‘The death of this girl was not his fault’

Rosie Mullaley
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Mechanic who OK’d safety of car involved in fatal crash to be sentenced next week

Wayne Joseph Johnson will likely see jail time when he’s sentenced next week in provincial court in St. John’s. The 51-year-old pleaded guilty to five charges, including making a false motor vehicle safety inspection certificate for a car that crashed October 2009, killing Kayla Reid. — Photo by Rosie Gillingham/The Telegram

He falsely approved the safety of a mechanically defective car that was involved in a fatal accident.

But Wayne Joseph Johnson wasn’t responsible for the death of the young woman in the crash, his lawyer said Thursday.

“We cannot change the past,” Bob Simmonds said in St. John’s provincial court during Johnson’s sentencing hearing.

“(But) the death of this girl was not his fault.”

Kayla Reid was killed Oct. 3, 2009, when she was thrown from the car that went off the road on Blackhead Road. Two other female passengers were injured.

The driver, Natasha Stapleton — who was driving up to 127 km/h and lost control of the car — was charged with dangerous driving causing death and dangerous driving causing bodily harm, but was acquitted in November following a trial.

During that trial, it was revealed that Stapleton’s 2001 Buick Prix — which she had bought two days before from Johnson, a licensed mechanic — had defects that may have affected the handling of the car.

One of the major defects was a broken left front sway bar link, which can affect steering.

During the investigation, police discovered Johnson had forged the safety inspection certificate for the car by putting the names of his business associate and his son on the document.

Johnson pleaded guilty to issuing a false motor vehicle safety inspection, breach of trust and making a false document.

He also entered guilty pleas to two counts of driving while prohibited from separate incidents.

Simmonds said a sentence of nine months in prison would be appropriate, but Crown prosecutor Jennifer Colford suggested double that time, along with a lengthier driving ban.

Judge Colin Flynn was ready to give his decision shortly after the hearing concluded, but Simmonds requested a postponement to allow his client time to prepare for what will likely be a jail sentence.

Flynn will render his decision Jan. 13.

Johnson left the courtroom quietly after proceedings, but he was less calm beforehand.

Prior to the start of the hearing, Johnson pushed an NTV camera as he walked past.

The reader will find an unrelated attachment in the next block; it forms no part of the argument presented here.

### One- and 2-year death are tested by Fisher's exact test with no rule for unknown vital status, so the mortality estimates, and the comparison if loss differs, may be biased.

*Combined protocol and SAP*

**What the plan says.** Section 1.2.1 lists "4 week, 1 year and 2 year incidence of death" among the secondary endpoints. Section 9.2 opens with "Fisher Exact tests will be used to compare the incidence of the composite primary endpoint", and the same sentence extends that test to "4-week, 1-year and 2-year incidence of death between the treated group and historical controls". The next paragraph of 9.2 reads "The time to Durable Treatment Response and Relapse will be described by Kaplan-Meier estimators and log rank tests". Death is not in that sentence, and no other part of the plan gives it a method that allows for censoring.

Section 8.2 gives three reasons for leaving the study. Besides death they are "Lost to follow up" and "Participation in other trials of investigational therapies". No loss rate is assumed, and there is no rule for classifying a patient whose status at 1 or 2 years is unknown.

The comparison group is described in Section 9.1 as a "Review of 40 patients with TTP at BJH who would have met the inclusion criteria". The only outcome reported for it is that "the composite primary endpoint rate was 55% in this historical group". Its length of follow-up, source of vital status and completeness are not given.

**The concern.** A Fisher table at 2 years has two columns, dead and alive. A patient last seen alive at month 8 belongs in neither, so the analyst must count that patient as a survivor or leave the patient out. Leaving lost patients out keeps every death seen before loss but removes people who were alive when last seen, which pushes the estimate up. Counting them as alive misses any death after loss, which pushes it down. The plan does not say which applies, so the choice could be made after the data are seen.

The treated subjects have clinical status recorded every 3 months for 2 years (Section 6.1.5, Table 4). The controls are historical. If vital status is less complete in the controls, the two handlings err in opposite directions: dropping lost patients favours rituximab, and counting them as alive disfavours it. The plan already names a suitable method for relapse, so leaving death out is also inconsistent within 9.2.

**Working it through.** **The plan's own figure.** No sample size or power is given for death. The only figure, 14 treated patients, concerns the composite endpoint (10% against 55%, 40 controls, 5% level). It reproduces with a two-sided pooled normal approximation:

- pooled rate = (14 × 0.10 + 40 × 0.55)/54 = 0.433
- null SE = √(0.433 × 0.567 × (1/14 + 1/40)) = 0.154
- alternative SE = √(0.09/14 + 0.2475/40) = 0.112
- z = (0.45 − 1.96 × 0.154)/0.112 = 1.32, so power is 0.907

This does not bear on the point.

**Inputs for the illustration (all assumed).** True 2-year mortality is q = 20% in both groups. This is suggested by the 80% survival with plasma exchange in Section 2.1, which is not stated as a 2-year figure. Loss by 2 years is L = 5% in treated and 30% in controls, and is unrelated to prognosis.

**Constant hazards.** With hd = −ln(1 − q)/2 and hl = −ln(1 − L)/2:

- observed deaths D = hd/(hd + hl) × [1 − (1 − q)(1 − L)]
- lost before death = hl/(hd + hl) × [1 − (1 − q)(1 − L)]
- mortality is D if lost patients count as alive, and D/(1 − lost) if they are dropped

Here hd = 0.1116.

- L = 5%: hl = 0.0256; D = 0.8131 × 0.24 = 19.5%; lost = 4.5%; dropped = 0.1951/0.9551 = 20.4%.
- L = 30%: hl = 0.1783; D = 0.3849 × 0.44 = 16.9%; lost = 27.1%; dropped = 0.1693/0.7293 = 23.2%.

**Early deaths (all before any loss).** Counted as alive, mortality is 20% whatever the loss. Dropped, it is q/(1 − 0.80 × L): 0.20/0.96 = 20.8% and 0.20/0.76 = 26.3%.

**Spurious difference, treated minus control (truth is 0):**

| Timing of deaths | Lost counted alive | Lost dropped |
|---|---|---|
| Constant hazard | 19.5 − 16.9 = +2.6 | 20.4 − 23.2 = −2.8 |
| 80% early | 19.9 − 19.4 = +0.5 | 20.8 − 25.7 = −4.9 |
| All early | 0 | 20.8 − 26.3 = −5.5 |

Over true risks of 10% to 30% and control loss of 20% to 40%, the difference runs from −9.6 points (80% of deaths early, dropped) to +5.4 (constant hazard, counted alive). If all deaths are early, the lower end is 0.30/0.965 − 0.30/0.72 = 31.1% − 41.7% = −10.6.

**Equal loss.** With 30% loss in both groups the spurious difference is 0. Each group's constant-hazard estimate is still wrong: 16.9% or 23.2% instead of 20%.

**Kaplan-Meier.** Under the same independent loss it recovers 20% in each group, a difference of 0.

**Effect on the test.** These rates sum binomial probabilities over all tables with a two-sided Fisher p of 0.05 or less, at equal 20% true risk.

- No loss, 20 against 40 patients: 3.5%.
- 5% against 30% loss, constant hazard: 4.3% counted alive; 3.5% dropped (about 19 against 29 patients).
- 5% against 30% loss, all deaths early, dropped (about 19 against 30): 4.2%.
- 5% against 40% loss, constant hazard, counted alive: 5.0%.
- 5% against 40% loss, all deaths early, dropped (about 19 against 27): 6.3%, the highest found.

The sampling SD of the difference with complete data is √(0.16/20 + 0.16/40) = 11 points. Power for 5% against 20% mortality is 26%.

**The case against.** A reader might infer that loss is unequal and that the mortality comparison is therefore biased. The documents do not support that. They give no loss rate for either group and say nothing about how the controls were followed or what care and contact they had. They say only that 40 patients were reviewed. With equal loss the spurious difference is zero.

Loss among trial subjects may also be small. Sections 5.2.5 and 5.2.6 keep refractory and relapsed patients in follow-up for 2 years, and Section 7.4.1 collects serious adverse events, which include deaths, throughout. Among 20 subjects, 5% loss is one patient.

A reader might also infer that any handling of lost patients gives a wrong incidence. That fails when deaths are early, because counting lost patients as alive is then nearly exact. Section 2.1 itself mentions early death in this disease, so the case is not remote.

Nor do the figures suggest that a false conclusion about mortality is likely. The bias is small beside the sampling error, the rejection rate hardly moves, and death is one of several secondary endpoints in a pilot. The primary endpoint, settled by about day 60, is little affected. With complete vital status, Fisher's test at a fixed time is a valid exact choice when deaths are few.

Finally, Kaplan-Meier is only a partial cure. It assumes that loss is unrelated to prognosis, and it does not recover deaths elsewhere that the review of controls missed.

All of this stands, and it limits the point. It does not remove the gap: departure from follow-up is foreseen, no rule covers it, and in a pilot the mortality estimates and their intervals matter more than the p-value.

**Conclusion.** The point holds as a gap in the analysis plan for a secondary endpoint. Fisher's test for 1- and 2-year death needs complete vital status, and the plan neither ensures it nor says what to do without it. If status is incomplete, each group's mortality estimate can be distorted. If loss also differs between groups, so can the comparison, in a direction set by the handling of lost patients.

Johnson later said the cameraman was in the way.

Johnson has had trouble with the law in the past, mainly regarding impaired driving.

In an incident unrelated to the fraudulent inspection, Johnson was stopped by police in September 2009 and again in February 2010 in routine traffic stops. He was not supposed to be driving, having been issued a five-year driving prohibition in 2007, at which time he was convicted on impaired driving charges.

Simmonds said Johnson, who was an abuse victim in the Mount Cashel incidents, had a problem with alcohol for many years, but has gotten it under control in recent years.

Simmonds said Johnson was also co-operative with police following the 2009 accident.

While Colford acknowledged that the car’s defects did not cause the fatal crash, she pointed out that what Johnson did was still a serious crime.

“We’re not alleging the defects contributed to the accident,” she said, “but falsely insuring an inspection is a matter of public safety. There’s potential for very unfortunate consequences to arise. A person will rely on (the inspection) and assume the car is safe to drive. …

“There’s potential for dire consequences.”

She also pointed to Johnson’s criminal record, which includes several impaired-related convictions and court breaches, in particular the breach of the driving prohibition.

“He was to have complied with court orders (not to drive),” Colford said, “(but) has chosen not to do so.”


Geographic location: Blackhead Road, Mount Cashel

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Recent comments

  • Marianne
    January 08, 2011 - 12:40